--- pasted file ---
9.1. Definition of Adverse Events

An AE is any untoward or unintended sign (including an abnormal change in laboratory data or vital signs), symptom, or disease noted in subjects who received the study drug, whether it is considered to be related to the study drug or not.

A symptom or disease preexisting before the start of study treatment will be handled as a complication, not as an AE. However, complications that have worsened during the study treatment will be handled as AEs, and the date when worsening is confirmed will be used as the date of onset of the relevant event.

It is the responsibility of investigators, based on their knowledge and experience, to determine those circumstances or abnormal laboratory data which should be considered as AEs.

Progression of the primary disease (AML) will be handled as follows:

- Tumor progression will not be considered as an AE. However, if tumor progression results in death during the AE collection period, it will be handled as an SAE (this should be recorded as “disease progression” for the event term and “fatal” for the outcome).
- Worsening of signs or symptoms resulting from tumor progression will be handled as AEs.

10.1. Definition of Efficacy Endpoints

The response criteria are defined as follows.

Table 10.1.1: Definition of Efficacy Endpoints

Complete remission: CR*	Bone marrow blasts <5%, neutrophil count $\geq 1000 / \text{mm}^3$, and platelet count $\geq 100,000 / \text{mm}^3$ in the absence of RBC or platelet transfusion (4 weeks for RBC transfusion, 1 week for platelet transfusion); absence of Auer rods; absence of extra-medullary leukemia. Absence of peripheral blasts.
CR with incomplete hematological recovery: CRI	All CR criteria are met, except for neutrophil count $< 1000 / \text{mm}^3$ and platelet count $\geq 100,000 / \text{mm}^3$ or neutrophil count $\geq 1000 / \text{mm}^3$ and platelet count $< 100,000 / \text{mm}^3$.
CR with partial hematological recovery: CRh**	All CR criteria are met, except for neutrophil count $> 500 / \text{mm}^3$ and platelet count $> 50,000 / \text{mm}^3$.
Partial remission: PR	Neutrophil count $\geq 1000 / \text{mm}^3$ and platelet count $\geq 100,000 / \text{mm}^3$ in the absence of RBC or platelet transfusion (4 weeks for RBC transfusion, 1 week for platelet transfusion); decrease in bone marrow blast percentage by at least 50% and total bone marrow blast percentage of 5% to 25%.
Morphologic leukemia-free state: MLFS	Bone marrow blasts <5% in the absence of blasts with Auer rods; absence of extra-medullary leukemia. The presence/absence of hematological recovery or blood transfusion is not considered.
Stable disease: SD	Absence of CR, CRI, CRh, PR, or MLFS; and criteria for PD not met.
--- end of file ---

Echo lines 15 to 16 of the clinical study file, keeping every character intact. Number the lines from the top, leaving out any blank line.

Morphologic leukemia-free state: MLFS	Bone marrow blasts <5% in the absence of blasts with Auer rods; absence of extra-medullary leukemia. The presence/absence of hematological recovery or blood transfusion is not considered.
Stable disease: SD	Absence of CR, CRI, CRh, PR, or MLFS; and criteria for PD not met.